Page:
Sorry it’s been a while since the last update. I’ve been busy with some other projects lately, but I’m taking a break from those for a little bit to avoid burning out completely, so it’s time for more SAND development.
I’ve started working on rebuilding Eder Kemo, which is a bit of a gear change, but I think it’s a necessary one. Kemo is a good testbed for a lot of the things I need to do in SAND, all rolled up into a single environment: modeling (organic and manmade objects), texturing, terrain creation, animation, game logic (Journey Door), UI design (Linking Book interface), particle effects, dynamic weather and events (like lamps turning on when it’s raining), and even some basic AI (I’m going to give the fish a brain so that they’re not stuck on a fixed loop).
The biggest thing I’m using Kemo to practice with is terrain editing. In Uru, Kemo’s terrain is just a set of giant mesh objects. I could go this route as well, but I would rather avoid the UV and texturing headaches that it entails. I’d use Unity’s own terrain tools, but they don’t support landscapes with holes, overhangs or tunnels. Instead, what I’m working on is creating Kemo’s terrain using a voxel editor called TerraVol (if you’re not sure what voxels are, think Minecraft terrains, but smoother). While perhaps best suited for new, randomly-spawned landscapes, TerraVol does support manual sculpting of the terrain object using a variety of shape brushes, which is what I’m using to develop Kemo’s terrain. The final result will ultimately not be an exact match to Kemo, but with some more practice, I’m confident that I’ll be able to show off something that’s at least pretty close.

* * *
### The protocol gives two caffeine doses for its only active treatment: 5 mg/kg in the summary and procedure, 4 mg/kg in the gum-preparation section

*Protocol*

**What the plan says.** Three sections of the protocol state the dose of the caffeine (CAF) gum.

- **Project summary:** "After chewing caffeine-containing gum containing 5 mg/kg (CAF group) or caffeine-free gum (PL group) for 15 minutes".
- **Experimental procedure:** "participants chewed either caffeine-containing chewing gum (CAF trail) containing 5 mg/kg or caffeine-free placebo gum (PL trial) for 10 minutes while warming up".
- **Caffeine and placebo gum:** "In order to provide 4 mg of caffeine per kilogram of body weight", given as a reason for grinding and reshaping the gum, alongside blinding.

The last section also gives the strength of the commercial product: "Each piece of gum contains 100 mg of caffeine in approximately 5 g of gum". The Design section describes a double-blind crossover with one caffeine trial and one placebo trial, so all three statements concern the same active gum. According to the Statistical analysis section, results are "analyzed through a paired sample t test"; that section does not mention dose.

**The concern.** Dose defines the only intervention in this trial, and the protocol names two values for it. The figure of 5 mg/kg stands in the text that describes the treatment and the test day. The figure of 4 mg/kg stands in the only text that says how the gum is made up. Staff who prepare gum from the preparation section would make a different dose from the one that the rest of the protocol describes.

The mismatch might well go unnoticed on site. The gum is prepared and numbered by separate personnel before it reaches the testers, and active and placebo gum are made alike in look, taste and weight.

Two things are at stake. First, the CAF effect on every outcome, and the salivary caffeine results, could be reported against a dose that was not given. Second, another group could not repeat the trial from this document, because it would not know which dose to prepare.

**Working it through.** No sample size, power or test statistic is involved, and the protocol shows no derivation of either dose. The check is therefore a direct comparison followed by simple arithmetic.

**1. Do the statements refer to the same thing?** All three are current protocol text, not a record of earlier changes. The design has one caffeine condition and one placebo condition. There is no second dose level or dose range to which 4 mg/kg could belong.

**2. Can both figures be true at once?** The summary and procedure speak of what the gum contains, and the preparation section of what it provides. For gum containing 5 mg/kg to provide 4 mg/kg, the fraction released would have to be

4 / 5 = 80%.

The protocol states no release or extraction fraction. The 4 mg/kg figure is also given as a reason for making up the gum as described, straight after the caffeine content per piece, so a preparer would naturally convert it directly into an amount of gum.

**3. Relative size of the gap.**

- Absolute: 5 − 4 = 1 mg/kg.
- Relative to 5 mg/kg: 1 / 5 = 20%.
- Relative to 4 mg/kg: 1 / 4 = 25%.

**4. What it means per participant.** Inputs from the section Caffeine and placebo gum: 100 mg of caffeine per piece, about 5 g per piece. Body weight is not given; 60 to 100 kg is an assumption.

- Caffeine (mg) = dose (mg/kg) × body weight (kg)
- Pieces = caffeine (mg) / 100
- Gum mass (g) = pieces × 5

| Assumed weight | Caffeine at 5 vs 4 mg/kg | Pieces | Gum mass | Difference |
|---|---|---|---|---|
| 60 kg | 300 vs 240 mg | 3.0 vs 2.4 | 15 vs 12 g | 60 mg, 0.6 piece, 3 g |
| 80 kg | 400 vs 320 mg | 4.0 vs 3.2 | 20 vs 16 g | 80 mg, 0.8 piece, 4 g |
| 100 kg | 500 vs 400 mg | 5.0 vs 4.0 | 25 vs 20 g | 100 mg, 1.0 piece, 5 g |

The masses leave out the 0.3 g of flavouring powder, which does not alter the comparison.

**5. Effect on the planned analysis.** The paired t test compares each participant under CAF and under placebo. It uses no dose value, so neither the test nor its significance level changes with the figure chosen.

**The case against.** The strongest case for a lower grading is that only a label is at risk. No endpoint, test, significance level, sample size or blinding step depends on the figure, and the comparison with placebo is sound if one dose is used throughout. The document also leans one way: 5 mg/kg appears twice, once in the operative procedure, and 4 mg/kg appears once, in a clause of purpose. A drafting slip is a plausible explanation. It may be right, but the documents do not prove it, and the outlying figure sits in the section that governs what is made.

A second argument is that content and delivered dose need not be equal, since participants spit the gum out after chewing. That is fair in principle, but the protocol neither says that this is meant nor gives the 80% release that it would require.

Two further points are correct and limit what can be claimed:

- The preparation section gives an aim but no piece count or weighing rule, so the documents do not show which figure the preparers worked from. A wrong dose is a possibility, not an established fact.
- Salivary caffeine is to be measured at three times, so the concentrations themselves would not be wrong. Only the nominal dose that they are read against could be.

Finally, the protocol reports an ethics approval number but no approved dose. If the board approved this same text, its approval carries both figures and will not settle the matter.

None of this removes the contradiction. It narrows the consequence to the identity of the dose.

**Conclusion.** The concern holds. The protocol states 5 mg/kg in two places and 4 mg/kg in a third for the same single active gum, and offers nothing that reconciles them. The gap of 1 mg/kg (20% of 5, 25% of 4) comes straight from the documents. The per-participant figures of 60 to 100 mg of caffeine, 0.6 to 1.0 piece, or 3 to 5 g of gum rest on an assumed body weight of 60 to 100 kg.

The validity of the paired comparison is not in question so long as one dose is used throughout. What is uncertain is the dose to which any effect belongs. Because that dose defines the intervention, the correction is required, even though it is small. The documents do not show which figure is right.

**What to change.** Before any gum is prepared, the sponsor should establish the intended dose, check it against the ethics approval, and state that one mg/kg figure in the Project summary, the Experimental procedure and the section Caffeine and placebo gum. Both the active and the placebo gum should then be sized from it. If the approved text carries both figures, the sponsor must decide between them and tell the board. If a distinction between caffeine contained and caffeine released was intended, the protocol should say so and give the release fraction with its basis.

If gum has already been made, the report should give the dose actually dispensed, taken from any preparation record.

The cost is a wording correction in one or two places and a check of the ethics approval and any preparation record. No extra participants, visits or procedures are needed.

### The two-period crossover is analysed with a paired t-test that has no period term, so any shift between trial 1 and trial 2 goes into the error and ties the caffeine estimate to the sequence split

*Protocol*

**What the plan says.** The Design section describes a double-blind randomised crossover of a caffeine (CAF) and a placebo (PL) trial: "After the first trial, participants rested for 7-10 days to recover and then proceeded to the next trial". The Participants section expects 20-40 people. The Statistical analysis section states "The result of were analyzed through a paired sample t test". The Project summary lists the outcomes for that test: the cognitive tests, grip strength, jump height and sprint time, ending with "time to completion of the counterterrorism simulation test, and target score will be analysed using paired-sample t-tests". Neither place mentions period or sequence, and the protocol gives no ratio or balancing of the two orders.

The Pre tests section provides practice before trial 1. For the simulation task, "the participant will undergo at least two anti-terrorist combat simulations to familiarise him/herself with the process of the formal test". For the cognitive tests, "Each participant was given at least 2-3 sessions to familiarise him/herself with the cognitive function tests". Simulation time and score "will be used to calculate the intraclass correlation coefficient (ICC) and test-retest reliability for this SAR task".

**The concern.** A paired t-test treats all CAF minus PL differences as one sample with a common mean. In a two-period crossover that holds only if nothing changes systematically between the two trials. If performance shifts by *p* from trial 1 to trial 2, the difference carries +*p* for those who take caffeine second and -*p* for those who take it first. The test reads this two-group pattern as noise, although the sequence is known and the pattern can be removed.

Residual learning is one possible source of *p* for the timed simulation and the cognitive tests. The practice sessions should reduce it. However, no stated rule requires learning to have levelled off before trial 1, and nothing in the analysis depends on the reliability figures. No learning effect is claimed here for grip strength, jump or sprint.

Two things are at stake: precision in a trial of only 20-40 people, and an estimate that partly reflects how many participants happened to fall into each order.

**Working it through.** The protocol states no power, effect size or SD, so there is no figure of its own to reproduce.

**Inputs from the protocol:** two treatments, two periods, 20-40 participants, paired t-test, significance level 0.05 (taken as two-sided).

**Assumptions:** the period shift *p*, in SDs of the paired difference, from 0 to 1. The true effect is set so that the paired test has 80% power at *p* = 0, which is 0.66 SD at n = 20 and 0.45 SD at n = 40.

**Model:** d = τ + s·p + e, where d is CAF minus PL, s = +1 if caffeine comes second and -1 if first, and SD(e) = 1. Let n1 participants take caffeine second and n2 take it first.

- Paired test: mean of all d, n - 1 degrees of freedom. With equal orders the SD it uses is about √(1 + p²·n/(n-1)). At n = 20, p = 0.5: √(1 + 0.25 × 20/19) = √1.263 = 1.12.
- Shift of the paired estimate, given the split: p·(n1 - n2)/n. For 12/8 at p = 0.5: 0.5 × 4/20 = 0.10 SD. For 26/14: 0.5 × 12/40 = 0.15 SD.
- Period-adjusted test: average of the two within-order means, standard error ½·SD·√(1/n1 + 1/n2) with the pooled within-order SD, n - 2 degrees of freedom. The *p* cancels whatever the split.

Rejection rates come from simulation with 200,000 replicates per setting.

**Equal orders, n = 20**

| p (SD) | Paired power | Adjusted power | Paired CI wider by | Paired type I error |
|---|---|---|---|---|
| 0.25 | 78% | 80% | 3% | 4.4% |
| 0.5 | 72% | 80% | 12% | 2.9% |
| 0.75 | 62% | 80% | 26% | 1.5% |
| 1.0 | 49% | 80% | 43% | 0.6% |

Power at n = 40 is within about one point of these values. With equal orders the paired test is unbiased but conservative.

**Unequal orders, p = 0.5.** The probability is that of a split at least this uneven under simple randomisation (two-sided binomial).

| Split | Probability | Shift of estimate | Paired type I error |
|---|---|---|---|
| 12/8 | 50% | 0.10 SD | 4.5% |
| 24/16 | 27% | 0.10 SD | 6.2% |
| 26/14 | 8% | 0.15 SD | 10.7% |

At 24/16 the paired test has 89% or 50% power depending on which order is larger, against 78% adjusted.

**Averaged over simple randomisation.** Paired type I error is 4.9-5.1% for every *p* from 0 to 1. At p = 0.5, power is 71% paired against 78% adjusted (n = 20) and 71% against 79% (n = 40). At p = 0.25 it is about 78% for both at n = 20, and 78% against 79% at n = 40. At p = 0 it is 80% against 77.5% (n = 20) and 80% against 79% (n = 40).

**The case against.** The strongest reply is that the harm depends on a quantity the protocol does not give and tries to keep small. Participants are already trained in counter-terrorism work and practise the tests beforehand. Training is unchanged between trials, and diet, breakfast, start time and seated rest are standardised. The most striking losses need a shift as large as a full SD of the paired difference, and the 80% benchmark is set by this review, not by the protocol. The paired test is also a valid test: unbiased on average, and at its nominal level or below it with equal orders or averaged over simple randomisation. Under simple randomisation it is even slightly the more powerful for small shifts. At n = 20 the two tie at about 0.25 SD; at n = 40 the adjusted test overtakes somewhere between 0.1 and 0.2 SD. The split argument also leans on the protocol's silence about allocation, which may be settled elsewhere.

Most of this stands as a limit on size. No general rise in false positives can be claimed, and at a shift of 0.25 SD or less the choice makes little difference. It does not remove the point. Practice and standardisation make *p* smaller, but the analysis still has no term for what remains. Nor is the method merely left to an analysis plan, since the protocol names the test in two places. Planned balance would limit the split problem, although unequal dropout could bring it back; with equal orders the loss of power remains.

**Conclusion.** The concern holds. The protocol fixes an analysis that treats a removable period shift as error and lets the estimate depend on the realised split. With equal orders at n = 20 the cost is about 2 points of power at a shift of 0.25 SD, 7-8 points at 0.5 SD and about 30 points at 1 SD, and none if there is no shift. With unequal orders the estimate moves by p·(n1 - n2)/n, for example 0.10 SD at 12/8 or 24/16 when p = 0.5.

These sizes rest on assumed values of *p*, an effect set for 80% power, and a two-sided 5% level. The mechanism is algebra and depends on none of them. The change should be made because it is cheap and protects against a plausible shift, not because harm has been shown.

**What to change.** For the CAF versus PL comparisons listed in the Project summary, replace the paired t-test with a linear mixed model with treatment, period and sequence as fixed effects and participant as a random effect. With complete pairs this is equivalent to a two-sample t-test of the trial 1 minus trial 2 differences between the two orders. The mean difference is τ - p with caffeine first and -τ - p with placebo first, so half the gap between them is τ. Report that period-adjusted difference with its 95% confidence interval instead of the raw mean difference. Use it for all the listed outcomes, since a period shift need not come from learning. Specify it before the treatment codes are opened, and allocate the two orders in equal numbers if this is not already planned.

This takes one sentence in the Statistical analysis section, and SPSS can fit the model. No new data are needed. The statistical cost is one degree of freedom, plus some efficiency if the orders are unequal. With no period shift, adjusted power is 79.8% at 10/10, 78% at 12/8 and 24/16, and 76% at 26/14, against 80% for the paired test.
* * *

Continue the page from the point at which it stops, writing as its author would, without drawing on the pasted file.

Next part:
In my practice last night, I’ve found that TerraVol is not a tool that I can use for every Age’s terrain, though. I’m not entirely surprised by this; voxels have a limited maximum “resolution”, so getting super-fine detail out of them isn’t going to be possible. As a test, I built a height map of Uru’s Cleft (with the assistance of Paradox, who supplied me with an export of the scene from the PRP files) and applied it to a TerraVol terrain object. Unfortunately, a lot of the detail got lost in translation; at a game-appropriate scale, the volcano was just a big flat-topped cone, and the Cleft was an indistinct slit in the ground. Applying the height map to a standard Unity terrain created a much more detailed result from the same image that very closely matched the original scene, but there is once again the problem of the Cleft being a complex hole in the ground that can’t be created with just a height map.
Fortunately, there are ways to get around Unity terrain’s lack of support for holes and overhangs. They’re not 100% fool-proof, and are best applied in situations where the work to be done is relatively minor, but it is possible. With these work-arounds, I can cut out a hole in the terrain for the Cleft, and then blend in a standard mesh model of the Cleft itself.
Ultimately, terrains in SAND will be built with a variety of tools, possibly even with multiple tools in a single scene, depending on what’s needed. Ages like the Cleft, the Pods, and Minkata, for instance, would work best as standard terrains with mesh-based additions for holes and outcroppings. Ages like Kemo, Gira, and Kahlo, on the other hand, would be easier to build using voxel tools because of their greater three-dimensional complexity, and then use mesh objects to add in detail where needed. The Descent will benefit from the voxel-based terrain tools as well, since I can use it to create the various cave environments, and detail them with modeled features like stalagmites, columns, and curtains.